I want to be first in line, so my heart desires that I push my way front. But, wait, I love God and want to please him so I can't do that. Oh, and I also love my neighbor more than I love myself so I can't do that. In fact, with those two things in mind, I am happy to let others first.
Did you catch that? I'm happy. I'm happy because I put others first. I put the relationship in front of myself.
Why was Jesus so popular? Why did he have such large crowds that followed him everywhere? Jesus focused on relationships, not rules. Jesus focused on acceptance, not condemnation. He cared for those he touched. He loved those he interacted with, and he put them first. We love to feel special, we love to feel important. As such, we will gravitate towards this in our lives that make us feel this way. Jesus made people feel special because he cared, honestly cared, for each of them.
I realize that I'm treading some liberal waters here. I understand that I'm potentially blurring the line between acceptance of a sinner and acceptance of the sin itself. That is not my intention. Jesus never once accepted sin in anyone's life. But he chose grace and love first. However, he wouldn't shy away from any teachable moment where he could make someone realize the error of their ways. He maybe wouldn't come out and say "you're wrong". Instead, he would demonstrate what it meant to move upward towards God. The woman caught in adultery and about to be stoned? Go and sin no more. The rich man wanting to know what he needed to do in order to be saved? Sell all of of your possessions. The Pharisees trying to scam people in the temple? Rage at their injustice. Jesus knew how to get right to the point.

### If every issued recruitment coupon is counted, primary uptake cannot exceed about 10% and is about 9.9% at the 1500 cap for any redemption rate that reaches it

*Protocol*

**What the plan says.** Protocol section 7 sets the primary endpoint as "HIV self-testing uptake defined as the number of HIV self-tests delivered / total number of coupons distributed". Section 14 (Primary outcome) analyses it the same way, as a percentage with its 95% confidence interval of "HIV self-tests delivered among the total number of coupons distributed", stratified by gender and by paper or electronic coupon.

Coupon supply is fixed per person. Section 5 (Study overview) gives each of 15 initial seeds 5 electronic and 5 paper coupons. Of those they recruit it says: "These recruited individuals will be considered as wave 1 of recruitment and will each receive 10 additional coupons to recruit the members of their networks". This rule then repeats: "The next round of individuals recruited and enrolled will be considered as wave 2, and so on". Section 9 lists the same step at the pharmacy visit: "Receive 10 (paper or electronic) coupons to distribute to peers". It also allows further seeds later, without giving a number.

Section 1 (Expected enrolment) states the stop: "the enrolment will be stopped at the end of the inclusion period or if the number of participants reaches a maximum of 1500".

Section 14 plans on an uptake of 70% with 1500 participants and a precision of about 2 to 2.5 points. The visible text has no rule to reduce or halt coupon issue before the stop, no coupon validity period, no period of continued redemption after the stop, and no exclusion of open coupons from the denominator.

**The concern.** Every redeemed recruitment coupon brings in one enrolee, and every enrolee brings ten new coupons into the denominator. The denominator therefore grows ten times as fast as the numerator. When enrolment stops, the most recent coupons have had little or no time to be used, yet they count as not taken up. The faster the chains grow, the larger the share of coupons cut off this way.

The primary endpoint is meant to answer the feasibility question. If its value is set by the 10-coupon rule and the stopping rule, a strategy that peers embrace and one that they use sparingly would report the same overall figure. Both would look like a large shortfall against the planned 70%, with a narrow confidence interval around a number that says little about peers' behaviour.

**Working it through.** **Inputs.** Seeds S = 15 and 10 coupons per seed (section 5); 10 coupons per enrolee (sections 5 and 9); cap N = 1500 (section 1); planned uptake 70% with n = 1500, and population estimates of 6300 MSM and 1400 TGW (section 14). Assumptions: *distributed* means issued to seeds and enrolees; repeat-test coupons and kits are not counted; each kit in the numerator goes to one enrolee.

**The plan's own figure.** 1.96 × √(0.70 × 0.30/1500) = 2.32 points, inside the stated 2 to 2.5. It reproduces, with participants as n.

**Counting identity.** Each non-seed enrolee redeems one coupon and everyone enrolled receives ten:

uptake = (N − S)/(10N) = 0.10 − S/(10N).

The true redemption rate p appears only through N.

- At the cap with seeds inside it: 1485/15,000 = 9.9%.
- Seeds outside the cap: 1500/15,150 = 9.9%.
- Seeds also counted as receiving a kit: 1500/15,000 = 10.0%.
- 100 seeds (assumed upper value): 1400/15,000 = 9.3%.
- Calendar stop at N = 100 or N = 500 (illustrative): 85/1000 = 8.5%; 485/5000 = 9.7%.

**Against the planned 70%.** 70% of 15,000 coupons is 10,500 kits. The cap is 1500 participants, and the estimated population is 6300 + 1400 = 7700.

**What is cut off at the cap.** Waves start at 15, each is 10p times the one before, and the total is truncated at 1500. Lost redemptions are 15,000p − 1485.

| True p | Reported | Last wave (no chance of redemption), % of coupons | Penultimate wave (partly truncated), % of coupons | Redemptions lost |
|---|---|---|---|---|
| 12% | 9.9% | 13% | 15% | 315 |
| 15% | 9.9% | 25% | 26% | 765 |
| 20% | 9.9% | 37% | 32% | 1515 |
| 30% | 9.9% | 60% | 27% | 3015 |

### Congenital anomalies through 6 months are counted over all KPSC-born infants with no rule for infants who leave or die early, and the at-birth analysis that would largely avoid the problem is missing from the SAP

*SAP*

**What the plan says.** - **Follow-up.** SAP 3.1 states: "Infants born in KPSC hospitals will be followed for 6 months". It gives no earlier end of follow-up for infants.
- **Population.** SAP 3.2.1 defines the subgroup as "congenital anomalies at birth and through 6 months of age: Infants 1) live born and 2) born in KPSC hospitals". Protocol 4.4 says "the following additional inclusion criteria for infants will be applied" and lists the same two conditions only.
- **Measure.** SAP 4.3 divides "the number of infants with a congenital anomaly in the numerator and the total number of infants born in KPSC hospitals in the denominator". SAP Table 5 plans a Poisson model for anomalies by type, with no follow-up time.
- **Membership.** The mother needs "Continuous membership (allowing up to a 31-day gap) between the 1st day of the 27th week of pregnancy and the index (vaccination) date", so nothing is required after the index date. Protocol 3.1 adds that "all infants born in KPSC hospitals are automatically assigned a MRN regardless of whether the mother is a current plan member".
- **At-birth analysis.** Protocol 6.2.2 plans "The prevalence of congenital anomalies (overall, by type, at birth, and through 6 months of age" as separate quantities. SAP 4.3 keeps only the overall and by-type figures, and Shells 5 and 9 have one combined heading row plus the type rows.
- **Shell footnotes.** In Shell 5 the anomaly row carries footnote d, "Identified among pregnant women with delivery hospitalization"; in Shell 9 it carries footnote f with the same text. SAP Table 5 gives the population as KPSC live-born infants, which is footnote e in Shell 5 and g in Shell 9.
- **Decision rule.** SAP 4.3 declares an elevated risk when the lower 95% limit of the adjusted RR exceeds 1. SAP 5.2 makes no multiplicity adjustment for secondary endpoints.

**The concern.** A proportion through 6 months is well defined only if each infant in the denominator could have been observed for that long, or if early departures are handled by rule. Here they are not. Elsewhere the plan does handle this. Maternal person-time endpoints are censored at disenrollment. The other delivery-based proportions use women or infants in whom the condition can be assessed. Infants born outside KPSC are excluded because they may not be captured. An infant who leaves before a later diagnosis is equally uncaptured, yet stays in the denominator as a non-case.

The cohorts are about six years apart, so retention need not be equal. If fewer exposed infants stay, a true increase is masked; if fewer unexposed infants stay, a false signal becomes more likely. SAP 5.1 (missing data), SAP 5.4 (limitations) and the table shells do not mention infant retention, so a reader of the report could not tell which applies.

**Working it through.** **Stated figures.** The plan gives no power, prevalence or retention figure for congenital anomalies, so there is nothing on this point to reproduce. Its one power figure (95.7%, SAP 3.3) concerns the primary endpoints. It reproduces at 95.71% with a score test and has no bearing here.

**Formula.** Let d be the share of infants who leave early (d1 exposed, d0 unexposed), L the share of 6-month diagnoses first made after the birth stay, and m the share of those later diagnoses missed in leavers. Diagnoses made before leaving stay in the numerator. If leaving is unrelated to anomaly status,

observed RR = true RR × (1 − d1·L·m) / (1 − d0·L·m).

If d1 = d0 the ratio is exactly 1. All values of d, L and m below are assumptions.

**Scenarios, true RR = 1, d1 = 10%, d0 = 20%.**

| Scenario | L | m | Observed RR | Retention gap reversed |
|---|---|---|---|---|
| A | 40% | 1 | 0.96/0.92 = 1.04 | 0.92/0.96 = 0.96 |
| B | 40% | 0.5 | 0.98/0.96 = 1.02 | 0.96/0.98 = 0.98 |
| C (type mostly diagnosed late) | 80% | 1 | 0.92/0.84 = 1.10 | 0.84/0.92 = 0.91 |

Consider the adulterous woman. She was about to be stoned for her sins, yet Jesus pointed out that they all were guilty. No one was righteous. And, instead of rebuking the woman, he was gentle and simply told her to move forward on a new, better path than the one she was currently on. Go and sin no more.
Consider the rich man. Jesus cuts right to the heart of the matter, knowing that his failing was his love of his riches and his possessions. This man walked away, knowing what he had to do but he couldn't bring himself to do it. Again, Jesus doesn't rebuke the man. He doesn't ridicule him for his selfish desires. He simply states what needs to be done. Sell everything you own and follow me.
Finally, consider his treatment of the Pharisees. He wasn't gentle, he was harsh. He wasn't timid, he was in their faces. He knew their hearts. He knew that they were about oppression. They oppressed the people with legalism. They oppressed the people by discouraging their relationship with God. The Pharisees did the exact opposite of what God's intention was for man. Instead of culturing a people of relationships, they demanded legalistic practices as a way of them earning their way into the kingdom. They made God out to be a demanding, fearful tyrant rather than a loving, caring father. So Jesus hit them hard to show them, and those around them, the error of their ways. You brood of vipers!
God wants a relationship with you. He doesn't care who you are or where you've been. He's not looking behind you at your sordid past. He's holding out his hand and looking forward. He's saying, come and sin no more. He's saying put aside everything you consider important and follow me. Drop whatever it is that is hindering your walk and grab his hand.
Accept the offer that is on front of you. There are no conditions to be met. There is no small type to read. There are no added clauses to contemplate.
It's open. It's free. It's why you are here.